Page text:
Jewish World Review Dec. 27, 2004 / 15 Teves, 5765

Martin Kimel

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Consumer Reports

Ahnold and the Professor | Arnold Schwarzenegger recently hired an old law school professor of mine, Tom Campbell, to be the governor's chief policy adviser on economics and director of California's finance department. The announcement didn't exactly grab national headlines but, for those who know Campbell's career, the news may say a lot about Schwarzenegger's presidential plans.

Campbell has a resume as long as his arm and as impressive as Arnold's biceps - a Ph.D. in economics from the University of Chicago, Harvard Law Review, Supreme Court clerk, White House fellow, antitrust director of the Federal Trade Commission at 30, tenured professor at Stanford Law School, California state senator, five-term U.S. Congressman, and dean of U.C. Berkeley's business school.

Campbell makes an unlikely Hans to Schwarzenegger's Franz (though both may be ready to "pump up" Kaleefornia's economy). The two men couldn't be much more unalike. For example, while economist Campbell was developing a quantitative measure of discrimination against women in the work place, actor Arnold was busy developing a reputation for groping actresses on the movie set. It's also ironic that the ultra-credentialed Campbell is now working for virtually the only major politician in America without a college degree. But as hardworking a campaigner as Campbell was in his two failed bids for the U.S. Senate, he lacks what Schwarzenegger oozes: charisma. (Sorry, Tom.) Perhaps because it was a third-tier celebrity, the late Sonny Bono, who thwarted Campbell's quest for the Republican nomination in his first Senate race, Campbell has now allied himself with a celebrity of the first rank.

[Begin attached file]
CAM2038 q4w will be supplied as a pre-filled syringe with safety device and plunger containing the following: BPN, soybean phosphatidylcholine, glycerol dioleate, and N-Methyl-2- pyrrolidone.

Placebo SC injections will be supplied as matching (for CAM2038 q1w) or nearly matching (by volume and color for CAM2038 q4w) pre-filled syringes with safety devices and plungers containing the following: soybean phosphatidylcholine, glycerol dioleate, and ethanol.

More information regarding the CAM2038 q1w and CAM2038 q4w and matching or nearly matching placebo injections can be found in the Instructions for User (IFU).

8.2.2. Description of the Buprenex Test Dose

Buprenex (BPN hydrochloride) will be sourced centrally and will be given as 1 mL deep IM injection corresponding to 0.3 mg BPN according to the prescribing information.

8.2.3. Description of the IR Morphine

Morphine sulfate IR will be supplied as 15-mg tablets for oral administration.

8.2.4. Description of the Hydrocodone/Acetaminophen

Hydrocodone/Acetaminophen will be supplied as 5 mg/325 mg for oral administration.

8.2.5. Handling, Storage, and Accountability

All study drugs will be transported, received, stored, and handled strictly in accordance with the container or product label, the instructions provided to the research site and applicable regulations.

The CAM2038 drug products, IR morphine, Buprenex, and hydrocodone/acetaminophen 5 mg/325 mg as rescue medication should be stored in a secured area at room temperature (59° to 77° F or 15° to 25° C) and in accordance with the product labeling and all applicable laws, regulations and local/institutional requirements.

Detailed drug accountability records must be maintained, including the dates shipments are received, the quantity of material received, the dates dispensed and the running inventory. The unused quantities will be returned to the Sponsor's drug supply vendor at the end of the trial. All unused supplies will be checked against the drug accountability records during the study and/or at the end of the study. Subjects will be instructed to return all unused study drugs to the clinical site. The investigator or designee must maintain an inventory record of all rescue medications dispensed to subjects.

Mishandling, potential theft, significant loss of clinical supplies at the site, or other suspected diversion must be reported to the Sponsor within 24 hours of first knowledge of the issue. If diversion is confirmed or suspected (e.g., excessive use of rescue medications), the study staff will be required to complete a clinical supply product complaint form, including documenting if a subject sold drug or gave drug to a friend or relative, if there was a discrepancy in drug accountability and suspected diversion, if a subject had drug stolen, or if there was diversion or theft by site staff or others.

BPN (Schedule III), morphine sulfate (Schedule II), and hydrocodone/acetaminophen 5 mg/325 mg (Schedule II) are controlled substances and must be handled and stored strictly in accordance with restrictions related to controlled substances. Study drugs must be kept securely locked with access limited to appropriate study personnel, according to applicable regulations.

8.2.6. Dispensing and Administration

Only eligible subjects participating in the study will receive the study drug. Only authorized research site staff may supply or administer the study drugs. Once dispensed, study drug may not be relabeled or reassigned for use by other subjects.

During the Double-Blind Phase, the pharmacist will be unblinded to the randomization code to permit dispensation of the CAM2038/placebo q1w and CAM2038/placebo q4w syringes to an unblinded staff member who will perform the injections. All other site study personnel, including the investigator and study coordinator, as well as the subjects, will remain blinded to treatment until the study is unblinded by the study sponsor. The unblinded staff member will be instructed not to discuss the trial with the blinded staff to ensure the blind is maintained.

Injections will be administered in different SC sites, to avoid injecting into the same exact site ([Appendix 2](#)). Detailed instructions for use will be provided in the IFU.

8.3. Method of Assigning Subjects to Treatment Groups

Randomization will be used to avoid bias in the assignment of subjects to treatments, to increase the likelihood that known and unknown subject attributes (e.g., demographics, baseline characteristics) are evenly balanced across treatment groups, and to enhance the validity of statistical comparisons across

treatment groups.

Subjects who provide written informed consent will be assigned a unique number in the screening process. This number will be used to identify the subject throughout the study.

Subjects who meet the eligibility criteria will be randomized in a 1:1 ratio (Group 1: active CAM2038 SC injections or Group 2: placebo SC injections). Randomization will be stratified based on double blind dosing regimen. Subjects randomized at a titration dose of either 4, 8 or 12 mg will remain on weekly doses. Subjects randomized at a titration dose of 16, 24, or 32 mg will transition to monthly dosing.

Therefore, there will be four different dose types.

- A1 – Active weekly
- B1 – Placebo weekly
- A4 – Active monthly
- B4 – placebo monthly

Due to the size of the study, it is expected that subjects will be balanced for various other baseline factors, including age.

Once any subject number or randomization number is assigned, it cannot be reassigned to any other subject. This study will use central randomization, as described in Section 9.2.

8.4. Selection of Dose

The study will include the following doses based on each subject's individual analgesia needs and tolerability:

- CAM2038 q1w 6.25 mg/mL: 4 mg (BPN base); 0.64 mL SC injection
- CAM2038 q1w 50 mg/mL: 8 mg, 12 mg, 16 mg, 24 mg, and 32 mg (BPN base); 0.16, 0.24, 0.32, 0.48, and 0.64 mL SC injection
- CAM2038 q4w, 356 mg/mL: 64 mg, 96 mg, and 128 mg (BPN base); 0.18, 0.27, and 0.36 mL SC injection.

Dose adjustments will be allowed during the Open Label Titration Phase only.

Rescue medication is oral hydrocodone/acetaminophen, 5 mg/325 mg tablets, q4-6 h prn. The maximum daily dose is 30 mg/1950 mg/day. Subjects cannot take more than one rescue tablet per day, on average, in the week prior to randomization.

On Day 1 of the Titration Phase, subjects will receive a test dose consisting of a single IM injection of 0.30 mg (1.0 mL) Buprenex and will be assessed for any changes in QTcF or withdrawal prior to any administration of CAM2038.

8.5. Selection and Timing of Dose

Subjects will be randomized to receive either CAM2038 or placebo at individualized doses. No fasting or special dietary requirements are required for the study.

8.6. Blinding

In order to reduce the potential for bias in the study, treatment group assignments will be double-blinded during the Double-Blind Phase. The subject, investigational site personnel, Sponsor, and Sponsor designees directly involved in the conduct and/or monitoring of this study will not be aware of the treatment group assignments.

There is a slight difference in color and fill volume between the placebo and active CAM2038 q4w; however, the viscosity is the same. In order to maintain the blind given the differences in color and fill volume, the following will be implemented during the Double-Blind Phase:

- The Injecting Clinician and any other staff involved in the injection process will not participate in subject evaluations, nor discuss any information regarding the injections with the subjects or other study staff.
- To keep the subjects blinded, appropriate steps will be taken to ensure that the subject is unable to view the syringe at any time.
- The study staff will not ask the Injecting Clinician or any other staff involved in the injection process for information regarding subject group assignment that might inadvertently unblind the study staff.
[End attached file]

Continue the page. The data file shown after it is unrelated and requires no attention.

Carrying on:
It's easy to see why Schwarzenegger would hire Campbell, a moderate Republican who served as both a state and federal legislator. Perhaps most important, he brings to the job heavy-duty intellectual fire power — as opposed to the more traditional kind used in Schwarzenegger's movies.

What is less clear is why Campbell would take a leave of absence from Berkeley after little more than two years to make the long commute to Sacramento. After all, as a dean and former Congressman, Campbell is used to being the boss, not answering to one. The key, I think, is that Campbell is nothing if not ambitious (not that's there anything wrong with that, as Jerry Seinfeld might say). You have to be to run for the U.S. Senate, twice.

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Campbell denies that he sees the job as career stepping stone, but he could hardly do otherwise. In addition, it's difficult to see him going from managing California's $100 billion budget back to a comparatively puny $40 million budget at Berkeley.